SOCIAL ENTERPRISE NEWS
The UK election and opportunities for Scottish social enterprise
Morethanprofitman likes symmetry. The last blog was written the day that the election was announced – this one is being written bleary-eyed the day after. We know the result – the ramifications are not yet clear, but extraordinary things have happened. And they are extraordinary. For this generation 2015 will have all the resonance of 1997 for the previous generation, and 1979 for the generation before that. MTPM can even remember the disruptive joy of 1964 with Harold Wilson winning after the long ‘13 wasted years’ (his words) of Tory government. Step changes in politics are not new. They happen every generation.
MTPM can offer comfort to those who didn’t see this coming (i.e. everyone except John Curtice, and it really is beginning to look as though we could save ourselves a great deal of time and money if we were to just leave it to him – all we need to do is get him to tell us what the outcome will be, and just get on with life. He’s usually right). It might not be what you wanted, either in Scotland or the UK, but all things pass, and the outlook for social enterprise is not necessarily bad.
Paradoxically, the scenario facing the movement is promising – though there’s an important moral and philosophical dilemma in there. Much of the policy framework for the sector in Scotland is already in our own hands, and that even more of the levers that so amuse MTPM will pass north when the Smith Commission proposals come forward, which will now happen quickly. Nicola will push for Smith+, and even more will pass to Holyrood. We know that our Scottish Government is well disposed towards our sector, and this isn’t going to change. Indeed, now that the politicians can get back to business, the movement is going to find that the modest changes in the Community Empowerment Bill, and the tectonic changes (as Nicola would say) in the promised land reform legislation, will tilt the table even further in the sector’s favour. There are interesting times ahead, and the sector will continue to grow, to grow strongly, and – MTPM’s core theme, if he has one – evolve.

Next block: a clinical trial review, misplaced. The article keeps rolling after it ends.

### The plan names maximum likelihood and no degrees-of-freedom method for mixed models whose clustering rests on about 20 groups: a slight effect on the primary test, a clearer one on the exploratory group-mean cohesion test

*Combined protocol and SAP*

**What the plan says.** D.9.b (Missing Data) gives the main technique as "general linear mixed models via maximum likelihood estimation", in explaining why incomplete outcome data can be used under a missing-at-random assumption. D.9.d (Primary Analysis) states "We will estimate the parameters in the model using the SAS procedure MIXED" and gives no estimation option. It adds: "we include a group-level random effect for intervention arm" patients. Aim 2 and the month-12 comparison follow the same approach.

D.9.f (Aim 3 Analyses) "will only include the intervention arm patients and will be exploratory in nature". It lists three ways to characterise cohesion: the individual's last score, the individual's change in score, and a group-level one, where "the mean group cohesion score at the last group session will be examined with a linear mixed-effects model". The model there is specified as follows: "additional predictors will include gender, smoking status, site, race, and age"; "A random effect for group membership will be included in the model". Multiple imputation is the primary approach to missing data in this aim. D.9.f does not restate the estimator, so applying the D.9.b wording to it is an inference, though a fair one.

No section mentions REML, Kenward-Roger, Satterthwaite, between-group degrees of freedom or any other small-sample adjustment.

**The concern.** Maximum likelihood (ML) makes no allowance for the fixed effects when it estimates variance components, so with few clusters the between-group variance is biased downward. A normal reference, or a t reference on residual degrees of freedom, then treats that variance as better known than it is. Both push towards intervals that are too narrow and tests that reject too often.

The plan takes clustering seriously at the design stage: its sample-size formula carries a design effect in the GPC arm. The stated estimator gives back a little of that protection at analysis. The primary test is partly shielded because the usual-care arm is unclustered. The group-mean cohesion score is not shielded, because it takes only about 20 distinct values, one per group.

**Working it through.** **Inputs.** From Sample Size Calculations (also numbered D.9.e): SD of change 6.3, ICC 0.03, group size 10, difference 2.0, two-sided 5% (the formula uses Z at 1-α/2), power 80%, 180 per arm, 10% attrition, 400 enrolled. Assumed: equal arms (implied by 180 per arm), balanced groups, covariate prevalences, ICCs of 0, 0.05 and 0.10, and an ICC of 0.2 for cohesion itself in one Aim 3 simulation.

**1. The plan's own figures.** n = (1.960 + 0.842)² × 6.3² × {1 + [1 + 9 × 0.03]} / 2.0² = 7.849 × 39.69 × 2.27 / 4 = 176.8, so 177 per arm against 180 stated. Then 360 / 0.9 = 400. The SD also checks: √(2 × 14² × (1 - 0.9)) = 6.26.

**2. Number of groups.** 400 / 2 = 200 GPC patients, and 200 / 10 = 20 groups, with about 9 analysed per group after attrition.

At the UK level, remember, Mr Cameron in his very earliest days, was a big and vocal fan of social enterprise and he seemed to understand it. It all went horribly wrong when he handed it over to his civil servants, which is what usually happens. Social enterprise, like the broader community movement of which it is a part, is all about giving away power and that’s something the civil service is congenitally unable to do. Once the politicians have said their piece they leave it to the bureaucrats and then turn their attention elsewhere, and the bureaucrats do what they always do, or don’t, as the case may be. It happened to Mr Blair, whose now largely forgotten ‘third way’ had a strong element in it that was conducive to the social economy. Who now, though, remembers much about the blue-eyed days of the Community Action Network and it’s founder Andrew Mawson, later Lord Mawson? Anyone who doubts MTPM’s reservations about the civil service should read Mawson’s sort-of-autobiography The Social Entrepreneur: Making Communities Work. By the time he published it in 2008 he was thoroughly exhausted and disillusioned by his endless struggles with the bureaucrats.
In Scotland we’re luckier – for now. We have a committed and attentive third sector team, and ministers – particularly the consistently dedicated Mr Swinney – who don’t turn their attention away. But that can change. Don’t be complacent.
So here’s the dilemma. The other reason for being cheerful is that social enterprise flourishes in hard times. It shouldn’t have to, but it does. Disadvantage and injustice are morally repugnant and not to be welcomed. The social enterprises that emerge and grow to redress them are. Many of our very best social enterprises, as now defined, appeared as a response to tough times, going right back to the grotesque inequality of the Victorian era. And the best survive, and even when times are better they’re the best way of delivering social good. Just imagine a society where social enterprise is the preferred way of running things – most things. Feels good, eh? It’s not just about the hard times.
NOTE: This independent opinion piece blog does not necessarily reflect the views or beliefs of Social Enterprise Scotland.
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